Although your argument of "if it brought such an advantage, we should have evolved into it by now" does hold water too. I suppose it hinges on how much of an evolutionary advantage we actually have from excelling in the kind of deep abstract thinking that some jobs require nowadays, vs. how much this improvement would've been worth in past centuries.
There are clear reproductive advantages to distraction. If your actions prioritize your own wellbeing (or the furthering of some cognitive task) over the instincts to eat, reproduce, and protect your children, your genetics will be at a disadvantage.
Once I get into a deep work state, the ability to hold and reason about more of the problem would definitely be helpful.
This dependence on short-term memory is why I find Rust's borrow checker intolerable during exploratory programming. Whatever coding bugs it prevents have to be strongly outnumbered by design errors it causes by stealing attention from the most critical activity at that time.
The borrow checker would deliver 100% of its value if it limited its enforcement to release builds, and just reported numbers otherwise.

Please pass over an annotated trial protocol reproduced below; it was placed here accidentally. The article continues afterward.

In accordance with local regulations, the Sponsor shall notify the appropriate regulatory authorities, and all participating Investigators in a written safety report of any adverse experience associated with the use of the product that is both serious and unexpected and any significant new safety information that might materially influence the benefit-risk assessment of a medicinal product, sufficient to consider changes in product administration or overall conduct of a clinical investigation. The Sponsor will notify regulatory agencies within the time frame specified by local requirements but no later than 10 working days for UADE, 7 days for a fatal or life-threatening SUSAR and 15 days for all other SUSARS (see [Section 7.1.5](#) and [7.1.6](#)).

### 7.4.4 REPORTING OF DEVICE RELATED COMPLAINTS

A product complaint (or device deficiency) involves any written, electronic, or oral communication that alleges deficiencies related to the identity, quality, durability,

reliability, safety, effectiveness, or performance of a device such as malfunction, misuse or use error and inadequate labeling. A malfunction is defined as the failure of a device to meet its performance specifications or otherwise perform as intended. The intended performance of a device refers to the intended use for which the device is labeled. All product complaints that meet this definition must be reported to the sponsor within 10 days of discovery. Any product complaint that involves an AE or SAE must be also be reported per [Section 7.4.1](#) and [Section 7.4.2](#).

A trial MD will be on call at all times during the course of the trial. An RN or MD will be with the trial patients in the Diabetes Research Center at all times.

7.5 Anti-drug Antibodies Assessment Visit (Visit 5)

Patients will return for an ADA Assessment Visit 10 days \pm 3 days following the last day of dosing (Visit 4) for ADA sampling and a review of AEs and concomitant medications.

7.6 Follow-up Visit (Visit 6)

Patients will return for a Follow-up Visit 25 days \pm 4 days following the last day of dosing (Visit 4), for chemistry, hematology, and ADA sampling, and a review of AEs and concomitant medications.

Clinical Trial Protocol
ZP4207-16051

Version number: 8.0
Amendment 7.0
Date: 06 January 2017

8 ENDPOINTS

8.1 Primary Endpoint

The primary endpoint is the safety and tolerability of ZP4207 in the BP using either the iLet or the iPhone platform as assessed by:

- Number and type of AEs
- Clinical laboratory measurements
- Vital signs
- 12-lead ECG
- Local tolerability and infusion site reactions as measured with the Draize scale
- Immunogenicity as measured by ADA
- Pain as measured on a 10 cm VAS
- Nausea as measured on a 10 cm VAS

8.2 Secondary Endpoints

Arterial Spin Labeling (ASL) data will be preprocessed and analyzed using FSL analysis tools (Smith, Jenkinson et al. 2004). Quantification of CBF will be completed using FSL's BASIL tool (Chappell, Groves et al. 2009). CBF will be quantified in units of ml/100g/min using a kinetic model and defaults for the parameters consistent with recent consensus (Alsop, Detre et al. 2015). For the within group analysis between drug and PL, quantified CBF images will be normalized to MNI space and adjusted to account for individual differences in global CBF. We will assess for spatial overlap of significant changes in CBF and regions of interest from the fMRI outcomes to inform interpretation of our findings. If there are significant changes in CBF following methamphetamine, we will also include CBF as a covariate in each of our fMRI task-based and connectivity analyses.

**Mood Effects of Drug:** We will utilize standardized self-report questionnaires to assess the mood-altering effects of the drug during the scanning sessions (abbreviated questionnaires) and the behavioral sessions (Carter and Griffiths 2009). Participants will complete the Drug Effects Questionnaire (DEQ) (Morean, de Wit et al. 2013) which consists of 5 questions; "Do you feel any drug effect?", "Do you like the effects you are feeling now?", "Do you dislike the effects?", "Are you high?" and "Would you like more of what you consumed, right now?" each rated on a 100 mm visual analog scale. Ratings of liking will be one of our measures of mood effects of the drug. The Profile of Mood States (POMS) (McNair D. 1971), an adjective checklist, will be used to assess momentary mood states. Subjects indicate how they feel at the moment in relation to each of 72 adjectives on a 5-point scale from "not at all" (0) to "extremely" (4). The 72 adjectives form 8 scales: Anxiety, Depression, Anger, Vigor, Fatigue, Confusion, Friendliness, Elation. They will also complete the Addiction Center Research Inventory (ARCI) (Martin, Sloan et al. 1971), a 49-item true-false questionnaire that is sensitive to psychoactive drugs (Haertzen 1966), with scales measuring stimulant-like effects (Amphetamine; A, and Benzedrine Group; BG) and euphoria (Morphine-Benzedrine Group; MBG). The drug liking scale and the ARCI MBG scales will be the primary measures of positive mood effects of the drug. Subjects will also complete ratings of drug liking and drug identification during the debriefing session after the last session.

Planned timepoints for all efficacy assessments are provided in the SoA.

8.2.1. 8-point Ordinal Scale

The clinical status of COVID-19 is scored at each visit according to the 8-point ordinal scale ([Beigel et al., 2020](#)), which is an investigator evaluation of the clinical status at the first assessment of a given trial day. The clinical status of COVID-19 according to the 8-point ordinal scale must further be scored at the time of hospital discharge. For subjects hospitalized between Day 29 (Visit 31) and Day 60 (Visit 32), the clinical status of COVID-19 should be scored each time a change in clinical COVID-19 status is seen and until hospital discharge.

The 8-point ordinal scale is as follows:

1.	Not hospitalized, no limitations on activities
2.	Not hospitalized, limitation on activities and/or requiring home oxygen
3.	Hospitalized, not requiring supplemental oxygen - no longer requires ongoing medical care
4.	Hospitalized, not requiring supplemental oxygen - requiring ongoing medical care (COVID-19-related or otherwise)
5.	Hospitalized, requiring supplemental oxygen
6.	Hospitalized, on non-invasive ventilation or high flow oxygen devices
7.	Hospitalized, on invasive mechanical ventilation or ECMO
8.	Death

Removing agency from users of your program or programming language is not a recipe for success.
I don't agree with you on this issue or your "recipe for success". The reply was fine.
You have introduced yourself, and I promise to remember.
The easiest way to "get around the borrow checker" is not to use Rust at all. We have evidence of people using it, so they are proof positive that not everyone will "just take that route".
If you meant not everyone, but some people, then yes, we know there are people releasing programs not coded in Rust, many quite successfully.
With such advanced devices hand-held already, why would we even need to interface with the human mind? If we're at the point of human-computer interface, which is probably 100+ years away, we will already be beholden to 100 more years of innovation in mobile devices, which is hyper-charged by capitalism already.
Think back to 2000: Very few people could have imagined the vast implications of these simple hand-held devices. It's much easier to make a hand-held, rectangular, "multi-tool" computer, based on existing tech, than creating a new class of technology to interface with neurons and store biological data.
Now, these simple "phones" have destroyed entire industries, created entirely new ones, allowed the scaling up of all kinds of mis and disinformation, and allowed the capture of human attention on a massive scale.